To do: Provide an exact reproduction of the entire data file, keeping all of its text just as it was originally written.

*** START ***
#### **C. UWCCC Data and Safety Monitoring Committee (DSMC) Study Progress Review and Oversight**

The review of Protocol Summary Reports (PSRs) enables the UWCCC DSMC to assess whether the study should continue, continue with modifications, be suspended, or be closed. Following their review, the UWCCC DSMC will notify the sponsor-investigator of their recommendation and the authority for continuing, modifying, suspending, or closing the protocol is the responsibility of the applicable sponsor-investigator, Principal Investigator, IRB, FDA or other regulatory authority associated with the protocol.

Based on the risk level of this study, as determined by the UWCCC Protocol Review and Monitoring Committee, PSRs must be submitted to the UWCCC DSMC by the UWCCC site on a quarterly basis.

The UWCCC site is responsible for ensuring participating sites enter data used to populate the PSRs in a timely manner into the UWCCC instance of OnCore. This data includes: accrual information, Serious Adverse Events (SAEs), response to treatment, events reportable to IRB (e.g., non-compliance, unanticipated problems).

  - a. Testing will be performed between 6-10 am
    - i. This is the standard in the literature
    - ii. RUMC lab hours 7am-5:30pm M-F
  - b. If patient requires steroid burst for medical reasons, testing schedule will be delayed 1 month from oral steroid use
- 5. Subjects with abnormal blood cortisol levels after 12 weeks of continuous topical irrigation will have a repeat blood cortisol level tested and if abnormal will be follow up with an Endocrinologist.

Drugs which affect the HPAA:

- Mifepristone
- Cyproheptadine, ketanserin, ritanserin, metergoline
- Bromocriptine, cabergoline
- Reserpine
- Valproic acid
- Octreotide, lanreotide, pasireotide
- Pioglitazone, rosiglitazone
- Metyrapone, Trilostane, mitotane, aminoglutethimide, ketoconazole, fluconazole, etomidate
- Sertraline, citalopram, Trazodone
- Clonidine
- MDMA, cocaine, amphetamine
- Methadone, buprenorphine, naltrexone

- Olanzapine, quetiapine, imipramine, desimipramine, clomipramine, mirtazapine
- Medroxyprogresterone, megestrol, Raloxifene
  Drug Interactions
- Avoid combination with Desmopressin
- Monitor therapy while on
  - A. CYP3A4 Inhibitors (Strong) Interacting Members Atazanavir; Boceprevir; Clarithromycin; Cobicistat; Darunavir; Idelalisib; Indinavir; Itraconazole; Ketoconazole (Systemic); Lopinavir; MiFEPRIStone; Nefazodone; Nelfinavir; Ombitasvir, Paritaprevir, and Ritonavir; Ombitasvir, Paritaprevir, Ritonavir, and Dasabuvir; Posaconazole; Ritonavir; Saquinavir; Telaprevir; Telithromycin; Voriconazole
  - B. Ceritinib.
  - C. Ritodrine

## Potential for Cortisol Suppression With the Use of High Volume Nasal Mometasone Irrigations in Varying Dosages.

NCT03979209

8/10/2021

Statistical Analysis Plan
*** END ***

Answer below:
#### **C. UWCCC Data and Safety Monitoring Committee (DSMC) Study Progress Review and Oversight**

The review of Protocol Summary Reports (PSRs) enables the UWCCC DSMC to assess whether the study should continue, continue with modifications, be suspended, or be closed. Following their review, the UWCCC DSMC will notify the sponsor-investigator of their recommendation and the authority for continuing, modifying, suspending, or closing the protocol is the responsibility of the applicable sponsor-investigator, Principal Investigator, IRB, FDA or other regulatory authority associated with the protocol.

Based on the risk level of this study, as determined by the UWCCC Protocol Review and Monitoring Committee, PSRs must be submitted to the UWCCC DSMC by the UWCCC site on a quarterly basis.

The UWCCC site is responsible for ensuring participating sites enter data used to populate the PSRs in a timely manner into the UWCCC instance of OnCore. This data includes: accrual information, Serious Adverse Events (SAEs), response to treatment, events reportable to IRB (e.g., non-compliance, unanticipated problems).

  - a. Testing will be performed between 6-10 am
    - i. This is the standard in the literature
    - ii. RUMC lab hours 7am-5:30pm M-F
  - b. If patient requires steroid burst for medical reasons, testing schedule will be delayed 1 month from oral steroid use
- 5. Subjects with abnormal blood cortisol levels after 12 weeks of continuous topical irrigation will have a repeat blood cortisol level tested and if abnormal will be follow up with an Endocrinologist.

Drugs which affect the HPAA:

- Mifepristone
- Cyproheptadine, ketanserin, ritanserin, metergoline
- Bromocriptine, cabergoline
- Reserpine
- Valproic acid
- Octreotide, lanreotide, pasireotide
- Pioglitazone, rosiglitazone
- Metyrapone, Trilostane, mitotane, aminoglutethimide, ketoconazole, fluconazole, etomidate
- Sertraline, citalopram, Trazodone
- Clonidine
- MDMA, cocaine, amphetamine
- Methadone, buprenorphine, naltrexone

- Olanzapine, quetiapine, imipramine, desimipramine, clomipramine, mirtazapine
- Medroxyprogresterone, megestrol, Raloxifene
  Drug Interactions
- Avoid combination with Desmopressin
- Monitor therapy while on
  - A. CYP3A4 Inhibitors (Strong) Interacting Members Atazanavir; Boceprevir; Clarithromycin; Cobicistat; Darunavir; Idelalisib; Indinavir; Itraconazole; Ketoconazole (Systemic); Lopinavir; MiFEPRIStone; Nefazodone; Nelfinavir; Ombitasvir, Paritaprevir, and Ritonavir; Ombitasvir, Paritaprevir, Ritonavir, and Dasabuvir; Posaconazole; Ritonavir; Saquinavir; Telaprevir; Telithromycin; Voriconazole
  - B. Ceritinib.
  - C. Ritodrine

## Potential for Cortisol Suppression With the Use of High Volume Nasal Mometasone Irrigations in Varying Dosages.

NCT03979209

8/10/2021

Statistical Analysis Plan